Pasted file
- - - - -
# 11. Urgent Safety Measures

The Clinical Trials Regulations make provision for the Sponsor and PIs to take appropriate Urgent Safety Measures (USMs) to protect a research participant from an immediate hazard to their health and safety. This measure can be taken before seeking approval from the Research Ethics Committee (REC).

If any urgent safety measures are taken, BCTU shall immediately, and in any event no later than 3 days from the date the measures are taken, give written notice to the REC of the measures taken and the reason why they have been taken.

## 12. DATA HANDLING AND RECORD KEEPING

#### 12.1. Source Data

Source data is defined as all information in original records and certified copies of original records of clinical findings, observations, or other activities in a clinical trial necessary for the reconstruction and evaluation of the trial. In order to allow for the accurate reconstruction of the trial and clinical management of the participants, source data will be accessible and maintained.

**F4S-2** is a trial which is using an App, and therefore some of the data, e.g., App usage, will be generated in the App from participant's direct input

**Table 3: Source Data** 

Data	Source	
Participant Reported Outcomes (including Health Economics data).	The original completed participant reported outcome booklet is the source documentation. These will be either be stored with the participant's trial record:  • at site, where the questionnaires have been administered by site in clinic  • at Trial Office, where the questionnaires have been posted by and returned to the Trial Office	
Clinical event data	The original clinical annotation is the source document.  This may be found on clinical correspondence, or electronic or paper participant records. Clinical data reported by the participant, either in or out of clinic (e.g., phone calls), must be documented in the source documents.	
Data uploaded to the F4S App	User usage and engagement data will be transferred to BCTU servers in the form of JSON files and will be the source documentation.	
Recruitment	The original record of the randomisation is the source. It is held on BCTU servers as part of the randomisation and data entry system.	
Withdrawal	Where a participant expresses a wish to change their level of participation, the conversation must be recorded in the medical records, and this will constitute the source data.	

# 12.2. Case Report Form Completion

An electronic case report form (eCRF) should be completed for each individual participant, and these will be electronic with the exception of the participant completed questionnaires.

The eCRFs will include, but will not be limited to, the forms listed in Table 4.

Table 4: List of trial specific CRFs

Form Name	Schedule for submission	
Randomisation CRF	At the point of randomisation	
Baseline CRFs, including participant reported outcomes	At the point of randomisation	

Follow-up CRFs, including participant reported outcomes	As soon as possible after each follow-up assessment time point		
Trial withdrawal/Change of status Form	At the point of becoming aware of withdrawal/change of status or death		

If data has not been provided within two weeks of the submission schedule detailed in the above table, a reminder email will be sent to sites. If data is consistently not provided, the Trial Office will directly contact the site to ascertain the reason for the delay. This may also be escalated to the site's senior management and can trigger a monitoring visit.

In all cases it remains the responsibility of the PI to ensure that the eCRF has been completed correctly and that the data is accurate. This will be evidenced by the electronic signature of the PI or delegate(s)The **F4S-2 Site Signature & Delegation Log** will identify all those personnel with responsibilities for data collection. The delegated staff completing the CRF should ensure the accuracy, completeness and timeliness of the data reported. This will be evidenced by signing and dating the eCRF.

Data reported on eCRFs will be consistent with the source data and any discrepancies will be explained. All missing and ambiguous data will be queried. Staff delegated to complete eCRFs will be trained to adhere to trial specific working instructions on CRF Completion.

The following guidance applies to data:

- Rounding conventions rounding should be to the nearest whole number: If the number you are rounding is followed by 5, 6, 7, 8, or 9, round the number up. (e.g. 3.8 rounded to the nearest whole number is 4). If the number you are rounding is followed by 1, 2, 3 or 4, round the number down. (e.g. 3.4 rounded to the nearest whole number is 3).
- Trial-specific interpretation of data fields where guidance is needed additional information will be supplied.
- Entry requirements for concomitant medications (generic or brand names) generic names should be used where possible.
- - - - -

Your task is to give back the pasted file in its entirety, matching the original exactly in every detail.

# 11. Urgent Safety Measures

The Clinical Trials Regulations make provision for the Sponsor and PIs to take appropriate Urgent Safety Measures (USMs) to protect a research participant from an immediate hazard to their health and safety. This measure can be taken before seeking approval from the Research Ethics Committee (REC).

If any urgent safety measures are taken, BCTU shall immediately, and in any event no later than 3 days from the date the measures are taken, give written notice to the REC of the measures taken and the reason why they have been taken.

## 12. DATA HANDLING AND RECORD KEEPING

#### 12.1. Source Data

Source data is defined as all information in original records and certified copies of original records of clinical findings, observations, or other activities in a clinical trial necessary for the reconstruction and evaluation of the trial. In order to allow for the accurate reconstruction of the trial and clinical management of the participants, source data will be accessible and maintained.

**F4S-2** is a trial which is using an App, and therefore some of the data, e.g., App usage, will be generated in the App from participant's direct input

**Table 3: Source Data** 

Data	Source	
Participant Reported Outcomes (including Health Economics data).	The original completed participant reported outcome booklet is the source documentation. These will be either be stored with the participant's trial record:  • at site, where the questionnaires have been administered by site in clinic  • at Trial Office, where the questionnaires have been posted by and returned to the Trial Office	
Clinical event data	The original clinical annotation is the source document.  This may be found on clinical correspondence, or electronic or paper participant records. Clinical data reported by the participant, either in or out of clinic (e.g., phone calls), must be documented in the source documents.	
Data uploaded to the F4S App	User usage and engagement data will be transferred to BCTU servers in the form of JSON files and will be the source documentation.	
Recruitment	The original record of the randomisation is the source. It is held on BCTU servers as part of the randomisation and data entry system.	
Withdrawal	Where a participant expresses a wish to change their level of participation, the conversation must be recorded in the medical records, and this will constitute the source data.	

# 12.2. Case Report Form Completion

An electronic case report form (eCRF) should be completed for each individual participant, and these will be electronic with the exception of the participant completed questionnaires.

The eCRFs will include, but will not be limited to, the forms listed in Table 4.

Table 4: List of trial specific CRFs

Form Name	Schedule for submission	
Randomisation CRF	At the point of randomisation	
Baseline CRFs, including participant reported outcomes	At the point of randomisation	

Follow-up CRFs, including participant reported outcomes	As soon as possible after each follow-up assessment time point		
Trial withdrawal/Change of status Form	At the point of becoming aware of withdrawal/change of status or death		

If data has not been provided within two weeks of the submission schedule detailed in the above table, a reminder email will be sent to sites. If data is consistently not provided, the Trial Office will directly contact the site to ascertain the reason for the delay. This may also be escalated to the site's senior management and can trigger a monitoring visit.

In all cases it remains the responsibility of the PI to ensure that the eCRF has been completed correctly and that the data is accurate. This will be evidenced by the electronic signature of the PI or delegate(s)The **F4S-2 Site Signature & Delegation Log** will identify all those personnel with responsibilities for data collection. The delegated staff completing the CRF should ensure the accuracy, completeness and timeliness of the data reported. This will be evidenced by signing and dating the eCRF.

Data reported on eCRFs will be consistent with the source data and any discrepancies will be explained. All missing and ambiguous data will be queried. Staff delegated to complete eCRFs will be trained to adhere to trial specific working instructions on CRF Completion.

The following guidance applies to data:

- Rounding conventions rounding should be to the nearest whole number: If the number you are rounding is followed by 5, 6, 7, 8, or 9, round the number up. (e.g. 3.8 rounded to the nearest whole number is 4). If the number you are rounding is followed by 1, 2, 3 or 4, round the number down. (e.g. 3.4 rounded to the nearest whole number is 3).
- Trial-specific interpretation of data fields where guidance is needed additional information will be supplied.
- Entry requirements for concomitant medications (generic or brand names) generic names should be used where possible.